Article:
The Secret Life of Books in the Bidding World

When I first applied to be a cataloger, I thought the research would be the most interesting part about the job. Boy was I wrong. In February, I started a new job and, to be honest, it’s the best job I have ever had. The company is one of the three largest auction houses in the world. My title as coin cataloger means that I get to learn something new every day. This was the part that appealed to me the most in the beginning. That, and I would get to write about the coins. But the true treasures were hidden behind the wide doors of that eighteen story building.

It took most of the first month for me to start feeling adjusted and to finish basic training. Coins have always been a passing hobby of mine; yet, my true desire lies in books. Not long after, I found out that the company auctions rare books and various author memorabilia. I thought that it was cool that they had an interest in books, but I had heard it was one of their smaller departments by comparison. I was sure they would a few remarkable titles. I had no idea.

During a lunch break, I started scanning through the pages of current and past sales in rare books. My jaw dropped open more than once. There were hundreds of books in all genres and categories. Some that spanned that last few centuries and others more recent. I held my breath when I found a 1623 second folio of William Shakespeare’s The Tragedy of Julius Caesar. I would have spent my entire paycheck just to frame it and mount it on my wall. I had no idea that such significant pieces of literary history were around and not in museums. They reminded me of floating leaves waiting to be snatched out of the air to the highest bidder.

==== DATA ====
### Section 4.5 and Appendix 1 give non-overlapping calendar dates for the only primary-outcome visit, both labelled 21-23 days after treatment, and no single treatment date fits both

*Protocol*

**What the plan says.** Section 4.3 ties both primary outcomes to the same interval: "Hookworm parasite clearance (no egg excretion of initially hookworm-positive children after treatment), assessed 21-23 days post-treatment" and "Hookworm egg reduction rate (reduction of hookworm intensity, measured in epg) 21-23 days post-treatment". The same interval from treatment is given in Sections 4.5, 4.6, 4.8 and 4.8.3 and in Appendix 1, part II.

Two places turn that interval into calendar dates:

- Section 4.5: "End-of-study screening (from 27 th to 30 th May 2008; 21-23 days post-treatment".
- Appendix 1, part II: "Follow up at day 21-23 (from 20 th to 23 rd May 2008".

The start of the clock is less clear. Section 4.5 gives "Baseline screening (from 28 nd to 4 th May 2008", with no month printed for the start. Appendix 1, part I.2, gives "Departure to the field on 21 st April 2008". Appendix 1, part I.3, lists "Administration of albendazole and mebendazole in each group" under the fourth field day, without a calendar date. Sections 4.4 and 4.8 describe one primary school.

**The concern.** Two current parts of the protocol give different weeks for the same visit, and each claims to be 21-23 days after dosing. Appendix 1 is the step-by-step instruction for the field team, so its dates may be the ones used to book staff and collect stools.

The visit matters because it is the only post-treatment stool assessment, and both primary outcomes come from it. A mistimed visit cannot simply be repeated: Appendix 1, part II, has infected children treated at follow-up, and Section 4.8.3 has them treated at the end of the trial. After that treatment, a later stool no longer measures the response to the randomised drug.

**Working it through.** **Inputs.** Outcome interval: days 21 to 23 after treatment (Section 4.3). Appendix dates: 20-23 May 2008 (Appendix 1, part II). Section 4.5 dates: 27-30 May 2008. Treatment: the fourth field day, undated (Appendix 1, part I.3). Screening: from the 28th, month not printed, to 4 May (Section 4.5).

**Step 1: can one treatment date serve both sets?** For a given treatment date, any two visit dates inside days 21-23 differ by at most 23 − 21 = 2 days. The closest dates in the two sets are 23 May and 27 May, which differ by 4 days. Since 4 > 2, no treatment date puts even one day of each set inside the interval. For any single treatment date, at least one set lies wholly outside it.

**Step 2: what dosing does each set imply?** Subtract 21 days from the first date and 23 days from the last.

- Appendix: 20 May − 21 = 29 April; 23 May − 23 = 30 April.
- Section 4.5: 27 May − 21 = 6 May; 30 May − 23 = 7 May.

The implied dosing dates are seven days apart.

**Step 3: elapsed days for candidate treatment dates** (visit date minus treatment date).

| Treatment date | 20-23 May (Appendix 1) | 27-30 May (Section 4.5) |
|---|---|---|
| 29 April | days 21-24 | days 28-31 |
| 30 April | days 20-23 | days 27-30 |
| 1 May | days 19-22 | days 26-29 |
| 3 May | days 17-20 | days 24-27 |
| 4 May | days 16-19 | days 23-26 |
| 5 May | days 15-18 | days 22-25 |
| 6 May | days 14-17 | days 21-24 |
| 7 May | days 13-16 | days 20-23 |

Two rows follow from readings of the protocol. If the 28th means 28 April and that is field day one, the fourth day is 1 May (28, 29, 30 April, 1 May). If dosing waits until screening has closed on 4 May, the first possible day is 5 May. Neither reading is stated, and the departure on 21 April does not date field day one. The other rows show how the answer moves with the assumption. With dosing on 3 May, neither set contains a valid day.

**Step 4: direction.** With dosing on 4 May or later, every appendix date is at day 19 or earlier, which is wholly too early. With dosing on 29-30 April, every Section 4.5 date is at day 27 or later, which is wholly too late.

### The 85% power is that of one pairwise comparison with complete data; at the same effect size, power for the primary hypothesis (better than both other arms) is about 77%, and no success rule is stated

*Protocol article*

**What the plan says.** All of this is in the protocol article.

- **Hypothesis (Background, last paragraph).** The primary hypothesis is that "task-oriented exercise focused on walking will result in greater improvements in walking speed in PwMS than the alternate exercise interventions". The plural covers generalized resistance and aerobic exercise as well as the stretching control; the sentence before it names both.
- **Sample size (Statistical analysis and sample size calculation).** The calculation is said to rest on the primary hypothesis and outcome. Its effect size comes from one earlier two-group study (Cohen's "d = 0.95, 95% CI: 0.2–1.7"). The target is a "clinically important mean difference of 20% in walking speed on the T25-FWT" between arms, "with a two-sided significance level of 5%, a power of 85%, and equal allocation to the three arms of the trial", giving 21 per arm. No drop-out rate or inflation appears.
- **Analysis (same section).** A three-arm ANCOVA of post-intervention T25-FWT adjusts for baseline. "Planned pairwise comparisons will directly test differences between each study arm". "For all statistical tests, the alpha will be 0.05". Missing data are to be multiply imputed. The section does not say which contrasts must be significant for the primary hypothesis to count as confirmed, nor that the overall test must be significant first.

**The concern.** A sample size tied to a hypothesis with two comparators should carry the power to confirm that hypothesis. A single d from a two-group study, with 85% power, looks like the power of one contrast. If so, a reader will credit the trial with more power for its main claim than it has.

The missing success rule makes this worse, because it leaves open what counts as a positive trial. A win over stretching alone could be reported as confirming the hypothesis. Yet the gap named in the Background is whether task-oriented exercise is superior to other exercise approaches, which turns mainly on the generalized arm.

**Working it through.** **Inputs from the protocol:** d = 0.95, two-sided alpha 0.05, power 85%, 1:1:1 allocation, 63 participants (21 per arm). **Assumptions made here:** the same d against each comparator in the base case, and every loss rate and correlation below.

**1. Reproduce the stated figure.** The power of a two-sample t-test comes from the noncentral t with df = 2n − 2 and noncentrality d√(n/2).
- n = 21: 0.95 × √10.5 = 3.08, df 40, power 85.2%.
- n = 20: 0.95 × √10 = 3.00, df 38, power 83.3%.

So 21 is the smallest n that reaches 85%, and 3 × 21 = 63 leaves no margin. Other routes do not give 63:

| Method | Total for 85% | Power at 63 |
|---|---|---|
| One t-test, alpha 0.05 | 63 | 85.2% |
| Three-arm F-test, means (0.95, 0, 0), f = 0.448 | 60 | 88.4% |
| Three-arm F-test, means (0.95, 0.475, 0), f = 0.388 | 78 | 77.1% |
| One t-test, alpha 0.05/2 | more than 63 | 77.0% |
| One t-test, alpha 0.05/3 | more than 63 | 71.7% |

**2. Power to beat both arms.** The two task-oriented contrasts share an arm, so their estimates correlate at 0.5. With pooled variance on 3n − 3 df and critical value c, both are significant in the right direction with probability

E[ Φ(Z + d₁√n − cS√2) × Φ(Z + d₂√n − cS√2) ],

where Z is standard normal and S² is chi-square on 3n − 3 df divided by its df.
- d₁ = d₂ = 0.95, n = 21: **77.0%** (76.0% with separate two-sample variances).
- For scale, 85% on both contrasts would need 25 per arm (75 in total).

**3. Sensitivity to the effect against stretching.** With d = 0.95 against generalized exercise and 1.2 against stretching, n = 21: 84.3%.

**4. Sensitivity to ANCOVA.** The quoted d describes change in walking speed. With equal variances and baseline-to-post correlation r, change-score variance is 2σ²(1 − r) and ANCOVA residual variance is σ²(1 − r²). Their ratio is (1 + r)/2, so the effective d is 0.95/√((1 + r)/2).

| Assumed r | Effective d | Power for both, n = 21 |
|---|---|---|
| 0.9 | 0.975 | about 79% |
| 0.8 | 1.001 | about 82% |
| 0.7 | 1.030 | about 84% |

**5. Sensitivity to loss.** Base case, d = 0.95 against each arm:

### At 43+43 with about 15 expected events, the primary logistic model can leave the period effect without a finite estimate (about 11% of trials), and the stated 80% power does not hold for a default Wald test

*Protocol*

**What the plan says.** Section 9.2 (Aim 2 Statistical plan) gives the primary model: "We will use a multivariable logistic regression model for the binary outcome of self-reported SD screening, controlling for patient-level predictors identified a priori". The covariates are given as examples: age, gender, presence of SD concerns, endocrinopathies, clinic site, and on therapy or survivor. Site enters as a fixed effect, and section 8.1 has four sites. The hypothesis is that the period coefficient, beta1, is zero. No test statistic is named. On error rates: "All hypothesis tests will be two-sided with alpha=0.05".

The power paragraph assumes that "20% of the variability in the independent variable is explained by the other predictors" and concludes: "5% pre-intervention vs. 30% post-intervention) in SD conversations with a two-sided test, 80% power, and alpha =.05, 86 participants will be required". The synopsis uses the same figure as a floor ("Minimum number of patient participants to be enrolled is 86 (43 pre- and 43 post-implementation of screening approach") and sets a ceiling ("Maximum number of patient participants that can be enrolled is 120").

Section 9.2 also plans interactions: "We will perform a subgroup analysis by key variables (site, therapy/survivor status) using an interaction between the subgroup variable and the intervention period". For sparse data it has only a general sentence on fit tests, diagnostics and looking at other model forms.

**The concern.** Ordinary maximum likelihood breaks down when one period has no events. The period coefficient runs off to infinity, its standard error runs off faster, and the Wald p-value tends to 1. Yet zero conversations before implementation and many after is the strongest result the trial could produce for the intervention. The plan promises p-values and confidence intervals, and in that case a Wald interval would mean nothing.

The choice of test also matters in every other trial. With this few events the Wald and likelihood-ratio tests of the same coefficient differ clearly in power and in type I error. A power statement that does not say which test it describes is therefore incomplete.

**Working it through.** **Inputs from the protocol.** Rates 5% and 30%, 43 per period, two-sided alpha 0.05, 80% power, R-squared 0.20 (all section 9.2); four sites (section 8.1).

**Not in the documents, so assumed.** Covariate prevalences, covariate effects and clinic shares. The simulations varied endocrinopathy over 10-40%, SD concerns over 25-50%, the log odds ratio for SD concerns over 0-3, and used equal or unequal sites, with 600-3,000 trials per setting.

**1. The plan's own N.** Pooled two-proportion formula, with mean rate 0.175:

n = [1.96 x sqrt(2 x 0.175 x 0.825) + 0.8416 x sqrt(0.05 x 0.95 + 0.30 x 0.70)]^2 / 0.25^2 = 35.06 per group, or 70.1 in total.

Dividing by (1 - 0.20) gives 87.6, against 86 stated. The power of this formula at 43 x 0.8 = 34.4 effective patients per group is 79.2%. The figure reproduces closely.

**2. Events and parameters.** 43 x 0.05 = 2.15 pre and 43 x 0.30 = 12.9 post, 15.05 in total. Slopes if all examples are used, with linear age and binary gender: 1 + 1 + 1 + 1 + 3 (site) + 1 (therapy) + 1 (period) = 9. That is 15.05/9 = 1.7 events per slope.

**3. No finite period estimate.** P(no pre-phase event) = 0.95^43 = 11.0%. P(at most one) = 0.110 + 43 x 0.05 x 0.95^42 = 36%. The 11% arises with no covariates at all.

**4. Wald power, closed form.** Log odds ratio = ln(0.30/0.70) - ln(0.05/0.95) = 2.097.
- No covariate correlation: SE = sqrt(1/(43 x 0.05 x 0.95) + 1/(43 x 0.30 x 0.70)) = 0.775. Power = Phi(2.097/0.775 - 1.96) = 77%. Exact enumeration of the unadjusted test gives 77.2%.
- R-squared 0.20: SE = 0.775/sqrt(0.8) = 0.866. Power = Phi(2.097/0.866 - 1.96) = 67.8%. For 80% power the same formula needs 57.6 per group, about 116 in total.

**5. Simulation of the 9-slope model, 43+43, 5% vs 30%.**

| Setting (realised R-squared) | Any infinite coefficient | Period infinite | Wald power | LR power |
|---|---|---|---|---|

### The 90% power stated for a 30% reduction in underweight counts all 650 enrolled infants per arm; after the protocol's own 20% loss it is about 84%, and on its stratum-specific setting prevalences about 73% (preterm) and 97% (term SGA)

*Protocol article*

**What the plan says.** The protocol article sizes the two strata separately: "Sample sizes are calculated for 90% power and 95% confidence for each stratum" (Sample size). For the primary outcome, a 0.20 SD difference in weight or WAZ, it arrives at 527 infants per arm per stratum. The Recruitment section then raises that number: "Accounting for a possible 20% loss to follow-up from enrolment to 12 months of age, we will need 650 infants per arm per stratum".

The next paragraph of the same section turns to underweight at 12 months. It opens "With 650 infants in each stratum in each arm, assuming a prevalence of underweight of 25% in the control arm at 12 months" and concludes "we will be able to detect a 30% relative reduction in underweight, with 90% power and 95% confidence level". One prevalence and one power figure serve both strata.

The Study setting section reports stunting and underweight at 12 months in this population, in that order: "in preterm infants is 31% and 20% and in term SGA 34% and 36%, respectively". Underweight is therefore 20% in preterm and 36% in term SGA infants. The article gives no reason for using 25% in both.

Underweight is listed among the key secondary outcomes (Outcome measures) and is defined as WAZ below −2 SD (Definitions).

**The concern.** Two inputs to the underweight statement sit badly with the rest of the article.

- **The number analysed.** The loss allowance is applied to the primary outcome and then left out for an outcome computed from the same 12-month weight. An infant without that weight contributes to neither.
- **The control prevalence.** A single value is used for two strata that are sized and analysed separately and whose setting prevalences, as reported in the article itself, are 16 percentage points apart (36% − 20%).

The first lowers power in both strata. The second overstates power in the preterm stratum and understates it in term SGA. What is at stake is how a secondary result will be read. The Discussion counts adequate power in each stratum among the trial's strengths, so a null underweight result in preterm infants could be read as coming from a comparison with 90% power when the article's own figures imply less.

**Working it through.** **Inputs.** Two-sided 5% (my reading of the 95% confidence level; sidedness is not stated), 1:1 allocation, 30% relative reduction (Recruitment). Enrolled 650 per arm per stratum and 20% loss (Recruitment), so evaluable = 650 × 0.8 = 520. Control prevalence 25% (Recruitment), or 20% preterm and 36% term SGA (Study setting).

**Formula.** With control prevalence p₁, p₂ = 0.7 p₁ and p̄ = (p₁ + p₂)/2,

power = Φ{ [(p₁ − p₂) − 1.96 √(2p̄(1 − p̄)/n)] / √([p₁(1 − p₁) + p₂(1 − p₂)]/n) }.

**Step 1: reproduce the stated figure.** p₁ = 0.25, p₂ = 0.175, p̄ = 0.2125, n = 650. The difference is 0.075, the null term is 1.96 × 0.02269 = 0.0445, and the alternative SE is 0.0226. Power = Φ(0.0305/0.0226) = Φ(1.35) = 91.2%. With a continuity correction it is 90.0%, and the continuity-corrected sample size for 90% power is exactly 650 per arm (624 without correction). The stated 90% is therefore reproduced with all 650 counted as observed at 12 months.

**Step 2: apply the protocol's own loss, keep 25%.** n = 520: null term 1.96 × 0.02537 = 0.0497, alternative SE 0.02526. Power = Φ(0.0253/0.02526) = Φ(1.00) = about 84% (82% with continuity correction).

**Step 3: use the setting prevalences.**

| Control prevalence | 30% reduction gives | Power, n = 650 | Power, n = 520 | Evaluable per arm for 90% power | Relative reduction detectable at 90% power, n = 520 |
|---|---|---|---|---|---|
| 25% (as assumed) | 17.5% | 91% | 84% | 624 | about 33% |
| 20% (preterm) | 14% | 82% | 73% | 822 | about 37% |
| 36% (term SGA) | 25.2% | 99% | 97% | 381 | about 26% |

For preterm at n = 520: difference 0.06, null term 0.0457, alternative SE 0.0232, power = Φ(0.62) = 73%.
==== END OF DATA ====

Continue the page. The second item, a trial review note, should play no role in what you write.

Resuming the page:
My quest continued on and I soon found the relished signature edition copies. Many were my favorite authors: Robert Frost, Stephen King, J.R.R. Tolkien, and countless others. I had to resume my search at home and on my many following lunch break. It opened up a world that I never knew rested at my fingertips. First editions, leather bound, and even some collections owned by famous authors were gathered with rich detail, and all ready to be plucked for the taking. That vast amount of history was spun together all in one colossal globe of information. I wanted it all.

In my more recent searches, another item took my breath away. Undoubtedly, it was a featured item owned by the one and only J.K Rowling herself. It is the chair that she sat in to write the first two Harry Potter books. Since then, she painted and transformed it into a timeless relic of her past. It is complete with golden lightning bolts on two of the legs and even some inspirational quotes.

Now that I think about it, it seems reasonable for so many of these timepieces to end up each going for thousands of dollars every day. Since stepping into the unknown world of auctions, I have found a hidden utopia. It is the place that every bookworm, librarian, and reader search for: the world of endless possibilities for books.

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